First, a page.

Hello, and welcome back!
This is the second in a series of blogs on the act and art of conversation by Thrive – a conversational learning platform that uses cognitive neuroscience principles to turn short electronic interactions into powerful and effective learning conversations.
As we mentioned in Part 1 of this series, conversations have evolved alongside human beings for over 100,000 years, starting at first as ancient symbology.
The First “Conversations”
The first “conversations” consisted of marks on bones and drawings on cave walls that could have depicted quantities or even hunting techniques. In fact, advancements in the way we communicate – the Sumerian alphabet, Hieroglyphics, Ancient Middle Eastern Languages, all the way to English – came about only a thousand years ago.
During those thousands of years conversations remained the main method for moving information across distances and generations, because hand creating strong tablets, or even books, was time consuming and expensive.
The Printing Press and Large Scale Conversations
Five hundred years ago, the printing press was invented, changing the ways humans communicate. This innovation enabled “conversations” at large scale – this was one of the largest paradigm shifts in our history and few things have impactful our societies more than the printed word.
In the subsequent centuries growing efficiencies in the distribution of letters started to enable individual conversations at a distance. These were called “slow considered conversations”, a form that has grown more scarce in our increasingly fast paced world where even abbreviations aren’t short enough for some conversational modes.
The second of the major paradigm shifts we encounter during this exploration of conversation is brought to us by James Maxwell. Maxwell created the framework to understand, create and work with Electo-Magnetic energy in the mid-1800’s and the ability to converse expanded at breakneck speed, as it resulted in the prediction and discovery of radio waves.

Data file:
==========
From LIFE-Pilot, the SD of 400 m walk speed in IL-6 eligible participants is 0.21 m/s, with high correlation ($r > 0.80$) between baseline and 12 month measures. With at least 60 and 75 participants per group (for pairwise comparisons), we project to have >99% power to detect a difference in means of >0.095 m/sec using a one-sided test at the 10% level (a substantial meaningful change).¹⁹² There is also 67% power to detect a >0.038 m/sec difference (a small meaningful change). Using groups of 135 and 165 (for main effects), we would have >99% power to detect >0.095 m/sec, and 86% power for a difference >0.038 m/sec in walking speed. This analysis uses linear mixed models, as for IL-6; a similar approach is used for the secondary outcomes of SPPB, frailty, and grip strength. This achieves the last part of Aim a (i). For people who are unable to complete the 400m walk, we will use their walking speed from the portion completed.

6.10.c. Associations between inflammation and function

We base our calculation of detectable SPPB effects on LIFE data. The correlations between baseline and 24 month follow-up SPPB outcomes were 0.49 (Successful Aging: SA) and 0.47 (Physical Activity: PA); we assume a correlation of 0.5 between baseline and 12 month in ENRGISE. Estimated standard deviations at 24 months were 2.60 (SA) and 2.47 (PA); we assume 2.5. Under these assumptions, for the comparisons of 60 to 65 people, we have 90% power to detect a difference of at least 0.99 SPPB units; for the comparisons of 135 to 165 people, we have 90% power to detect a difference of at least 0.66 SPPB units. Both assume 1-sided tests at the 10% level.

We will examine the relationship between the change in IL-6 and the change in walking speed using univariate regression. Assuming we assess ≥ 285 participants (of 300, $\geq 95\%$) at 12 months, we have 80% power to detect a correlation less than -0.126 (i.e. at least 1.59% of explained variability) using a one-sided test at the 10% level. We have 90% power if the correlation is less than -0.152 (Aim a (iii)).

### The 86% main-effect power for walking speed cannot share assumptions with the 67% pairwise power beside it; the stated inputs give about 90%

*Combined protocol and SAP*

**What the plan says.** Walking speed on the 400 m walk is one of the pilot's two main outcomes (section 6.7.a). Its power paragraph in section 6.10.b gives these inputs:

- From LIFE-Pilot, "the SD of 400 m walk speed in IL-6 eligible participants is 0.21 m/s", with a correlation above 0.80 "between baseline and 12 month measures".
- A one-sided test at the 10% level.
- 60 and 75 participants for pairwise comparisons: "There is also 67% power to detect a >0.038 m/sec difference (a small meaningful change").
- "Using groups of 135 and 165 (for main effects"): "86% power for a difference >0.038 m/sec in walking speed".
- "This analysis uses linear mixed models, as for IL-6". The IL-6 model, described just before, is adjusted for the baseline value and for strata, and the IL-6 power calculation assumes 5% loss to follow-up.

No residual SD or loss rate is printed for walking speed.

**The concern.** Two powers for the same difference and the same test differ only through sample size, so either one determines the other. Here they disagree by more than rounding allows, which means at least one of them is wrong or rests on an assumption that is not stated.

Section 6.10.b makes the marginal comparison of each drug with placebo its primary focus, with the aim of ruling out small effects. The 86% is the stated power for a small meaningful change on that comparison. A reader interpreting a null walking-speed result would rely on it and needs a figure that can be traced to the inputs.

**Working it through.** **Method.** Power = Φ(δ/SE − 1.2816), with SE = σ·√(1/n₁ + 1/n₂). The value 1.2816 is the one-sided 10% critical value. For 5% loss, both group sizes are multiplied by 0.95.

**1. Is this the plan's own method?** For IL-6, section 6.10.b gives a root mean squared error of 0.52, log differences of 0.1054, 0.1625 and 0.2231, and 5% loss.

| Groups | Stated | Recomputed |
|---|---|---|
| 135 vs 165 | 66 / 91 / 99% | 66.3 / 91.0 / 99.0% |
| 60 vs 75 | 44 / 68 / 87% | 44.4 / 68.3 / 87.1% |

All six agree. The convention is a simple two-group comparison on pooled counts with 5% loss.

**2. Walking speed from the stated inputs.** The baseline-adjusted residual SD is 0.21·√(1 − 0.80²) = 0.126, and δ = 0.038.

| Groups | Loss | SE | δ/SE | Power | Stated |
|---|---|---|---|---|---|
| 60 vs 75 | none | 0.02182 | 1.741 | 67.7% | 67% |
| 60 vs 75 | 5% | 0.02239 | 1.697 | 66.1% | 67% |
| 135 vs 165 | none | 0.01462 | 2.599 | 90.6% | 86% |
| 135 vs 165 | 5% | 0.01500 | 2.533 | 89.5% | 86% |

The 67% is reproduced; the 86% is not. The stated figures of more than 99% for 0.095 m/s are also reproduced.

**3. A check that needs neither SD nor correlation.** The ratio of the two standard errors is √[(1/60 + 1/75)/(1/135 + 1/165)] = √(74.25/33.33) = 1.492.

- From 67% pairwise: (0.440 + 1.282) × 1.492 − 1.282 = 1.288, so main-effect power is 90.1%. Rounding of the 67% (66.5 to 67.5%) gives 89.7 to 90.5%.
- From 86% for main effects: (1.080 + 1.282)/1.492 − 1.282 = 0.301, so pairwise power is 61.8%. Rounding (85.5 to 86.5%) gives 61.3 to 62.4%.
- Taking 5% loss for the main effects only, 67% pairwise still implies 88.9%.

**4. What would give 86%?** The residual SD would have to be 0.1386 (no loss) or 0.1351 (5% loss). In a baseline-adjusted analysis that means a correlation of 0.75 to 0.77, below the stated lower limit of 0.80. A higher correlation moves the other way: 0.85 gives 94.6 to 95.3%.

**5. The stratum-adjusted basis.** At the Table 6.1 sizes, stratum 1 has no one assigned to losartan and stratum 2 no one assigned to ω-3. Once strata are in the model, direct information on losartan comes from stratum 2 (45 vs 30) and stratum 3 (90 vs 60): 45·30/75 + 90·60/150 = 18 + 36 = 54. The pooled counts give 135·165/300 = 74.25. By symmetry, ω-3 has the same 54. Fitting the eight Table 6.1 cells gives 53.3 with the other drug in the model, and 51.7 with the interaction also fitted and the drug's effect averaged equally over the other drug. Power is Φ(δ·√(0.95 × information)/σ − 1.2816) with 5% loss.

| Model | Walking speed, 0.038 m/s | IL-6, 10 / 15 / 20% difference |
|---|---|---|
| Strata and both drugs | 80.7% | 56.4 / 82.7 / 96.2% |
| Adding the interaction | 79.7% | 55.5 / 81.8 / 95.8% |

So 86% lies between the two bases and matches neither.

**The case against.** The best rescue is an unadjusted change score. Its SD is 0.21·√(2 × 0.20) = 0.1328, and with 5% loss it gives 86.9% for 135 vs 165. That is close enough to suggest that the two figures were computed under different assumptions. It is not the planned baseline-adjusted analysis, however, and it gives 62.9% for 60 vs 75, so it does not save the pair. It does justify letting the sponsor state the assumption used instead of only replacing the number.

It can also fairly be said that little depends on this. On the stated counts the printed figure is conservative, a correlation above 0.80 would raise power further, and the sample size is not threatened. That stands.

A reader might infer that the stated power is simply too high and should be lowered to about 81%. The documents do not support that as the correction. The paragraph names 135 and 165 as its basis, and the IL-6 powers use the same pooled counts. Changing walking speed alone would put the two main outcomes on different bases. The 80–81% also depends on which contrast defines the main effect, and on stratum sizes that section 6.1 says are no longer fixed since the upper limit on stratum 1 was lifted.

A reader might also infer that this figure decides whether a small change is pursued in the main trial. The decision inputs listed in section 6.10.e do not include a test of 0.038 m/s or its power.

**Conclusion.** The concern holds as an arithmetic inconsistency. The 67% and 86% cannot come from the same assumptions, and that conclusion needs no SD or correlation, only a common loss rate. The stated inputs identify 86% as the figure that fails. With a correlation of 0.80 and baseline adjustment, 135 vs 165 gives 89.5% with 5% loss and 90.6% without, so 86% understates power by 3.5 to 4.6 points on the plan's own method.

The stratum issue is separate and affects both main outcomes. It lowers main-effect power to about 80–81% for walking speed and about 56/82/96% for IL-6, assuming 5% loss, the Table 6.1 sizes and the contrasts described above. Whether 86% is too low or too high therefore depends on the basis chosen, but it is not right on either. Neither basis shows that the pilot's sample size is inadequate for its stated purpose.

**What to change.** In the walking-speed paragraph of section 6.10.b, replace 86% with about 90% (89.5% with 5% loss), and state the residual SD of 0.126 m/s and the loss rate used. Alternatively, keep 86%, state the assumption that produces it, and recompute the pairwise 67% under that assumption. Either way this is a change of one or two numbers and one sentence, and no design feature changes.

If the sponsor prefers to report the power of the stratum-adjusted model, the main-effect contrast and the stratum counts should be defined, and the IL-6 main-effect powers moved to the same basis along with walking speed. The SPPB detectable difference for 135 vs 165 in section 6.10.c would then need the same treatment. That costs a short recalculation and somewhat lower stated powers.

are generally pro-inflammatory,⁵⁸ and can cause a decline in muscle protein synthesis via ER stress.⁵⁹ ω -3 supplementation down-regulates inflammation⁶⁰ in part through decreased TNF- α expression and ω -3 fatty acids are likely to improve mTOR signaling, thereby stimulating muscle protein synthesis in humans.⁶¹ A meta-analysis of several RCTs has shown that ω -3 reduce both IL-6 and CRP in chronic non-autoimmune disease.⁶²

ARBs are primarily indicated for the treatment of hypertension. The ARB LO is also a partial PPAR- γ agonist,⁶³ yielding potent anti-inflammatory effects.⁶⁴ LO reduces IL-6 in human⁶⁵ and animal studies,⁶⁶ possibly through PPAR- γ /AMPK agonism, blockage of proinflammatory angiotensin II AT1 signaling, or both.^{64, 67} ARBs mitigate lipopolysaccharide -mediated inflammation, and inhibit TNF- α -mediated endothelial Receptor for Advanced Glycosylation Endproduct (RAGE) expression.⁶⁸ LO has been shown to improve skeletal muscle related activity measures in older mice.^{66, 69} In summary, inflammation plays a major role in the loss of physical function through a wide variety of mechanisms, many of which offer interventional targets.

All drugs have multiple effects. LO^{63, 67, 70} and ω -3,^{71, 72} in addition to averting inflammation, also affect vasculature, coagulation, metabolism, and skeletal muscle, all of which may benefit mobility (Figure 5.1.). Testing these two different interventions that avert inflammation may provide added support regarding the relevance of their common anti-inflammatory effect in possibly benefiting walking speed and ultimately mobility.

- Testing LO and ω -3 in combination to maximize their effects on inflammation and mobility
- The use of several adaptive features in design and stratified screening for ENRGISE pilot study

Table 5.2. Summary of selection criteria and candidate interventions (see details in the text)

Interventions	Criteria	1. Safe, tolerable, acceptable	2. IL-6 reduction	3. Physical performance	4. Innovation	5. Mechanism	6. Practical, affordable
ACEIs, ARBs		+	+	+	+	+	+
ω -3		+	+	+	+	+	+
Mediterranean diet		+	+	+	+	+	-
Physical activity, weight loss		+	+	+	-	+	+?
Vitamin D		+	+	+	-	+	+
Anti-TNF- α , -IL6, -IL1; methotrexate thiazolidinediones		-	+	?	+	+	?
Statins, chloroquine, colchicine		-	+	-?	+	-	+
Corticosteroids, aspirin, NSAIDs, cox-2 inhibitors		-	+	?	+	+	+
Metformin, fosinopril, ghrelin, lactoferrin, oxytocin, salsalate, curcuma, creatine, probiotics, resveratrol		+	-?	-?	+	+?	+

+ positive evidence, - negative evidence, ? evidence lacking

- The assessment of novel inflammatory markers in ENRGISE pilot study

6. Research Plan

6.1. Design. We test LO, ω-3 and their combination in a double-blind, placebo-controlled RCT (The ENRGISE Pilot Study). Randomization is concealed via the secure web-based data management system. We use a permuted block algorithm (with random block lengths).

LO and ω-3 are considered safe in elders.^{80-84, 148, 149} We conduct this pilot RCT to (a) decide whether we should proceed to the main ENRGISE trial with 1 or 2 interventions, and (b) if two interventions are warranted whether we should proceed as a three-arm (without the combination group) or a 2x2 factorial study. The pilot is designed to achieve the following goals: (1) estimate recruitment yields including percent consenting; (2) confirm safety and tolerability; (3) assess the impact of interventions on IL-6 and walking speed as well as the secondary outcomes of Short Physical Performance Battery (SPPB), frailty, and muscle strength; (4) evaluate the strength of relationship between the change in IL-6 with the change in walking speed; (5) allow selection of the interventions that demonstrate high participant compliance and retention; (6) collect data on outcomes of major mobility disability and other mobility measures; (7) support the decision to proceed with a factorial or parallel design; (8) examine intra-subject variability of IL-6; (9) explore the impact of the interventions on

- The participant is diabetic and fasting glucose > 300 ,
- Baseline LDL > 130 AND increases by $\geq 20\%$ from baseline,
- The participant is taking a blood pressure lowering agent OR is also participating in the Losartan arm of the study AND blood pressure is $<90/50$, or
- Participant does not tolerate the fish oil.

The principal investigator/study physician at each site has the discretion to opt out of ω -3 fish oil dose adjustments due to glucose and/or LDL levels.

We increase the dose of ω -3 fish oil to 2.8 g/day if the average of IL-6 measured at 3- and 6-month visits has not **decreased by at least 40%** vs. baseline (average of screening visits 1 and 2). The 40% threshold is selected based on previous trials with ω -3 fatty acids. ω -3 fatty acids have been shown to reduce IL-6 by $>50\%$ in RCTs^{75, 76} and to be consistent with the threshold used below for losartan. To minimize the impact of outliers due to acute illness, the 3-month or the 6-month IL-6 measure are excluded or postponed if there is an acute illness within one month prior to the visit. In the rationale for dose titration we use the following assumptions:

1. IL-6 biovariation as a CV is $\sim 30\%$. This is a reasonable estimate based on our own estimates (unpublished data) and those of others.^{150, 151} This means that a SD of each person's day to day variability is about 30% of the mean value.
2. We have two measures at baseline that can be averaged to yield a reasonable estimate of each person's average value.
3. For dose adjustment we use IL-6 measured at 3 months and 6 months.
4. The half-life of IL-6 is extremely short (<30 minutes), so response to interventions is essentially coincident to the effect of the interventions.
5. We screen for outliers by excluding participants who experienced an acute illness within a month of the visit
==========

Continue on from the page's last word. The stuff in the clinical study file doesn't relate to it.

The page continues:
A series of inventions over a little more than 100 years has driven the cost of remote communications from something that was elite and expensive to something that is virtually free.
Maxwell’s work fed into a series of genius thinkers: Mach, Einstein, Edison, Westinghouse all built on Maxwell’s foundation to allow the Telegraph, Telephone, Computers, the Internet, and now wireless smartphones for people to talk to more people regardless of location.
Now in this century we are seeing the emergence of the Internet of Things, where the ability to conduct narrow and specific conversations have been extended to devices that can compute and connect wirelessly to growing ecosystems.
New Opportunities…New Problems…
One by one our conversations have moved across various media in a series of wanting to say more things, more easily to more people, more often. This, like most advances, has created a new set of problems.
Like most things when they become more valuable, there is a new set of opportunities to create wealth that come into play and new moral hazards for society as it manages the ethical and moral considerations around that inexhaustible desire for wealth.
In Part Three of the series we will talk about the role of economics in the Information Age, how language became the most valuable product in the world – overtaking steel, gold, and even diamonds. Finally, we’ll also discuss how even though the value of conversation is clearly immense within in a system like a company, it can be very hard to measure.
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Many workplace attributes have changed dramatically as the result of Knowledge Work becoming the dominant driver of progress and profits. Today’s Knowledge Economy, as it's often called, is one in which growth is dependent not on the means of production, but rather on the quantity, quality, and accessibility of information.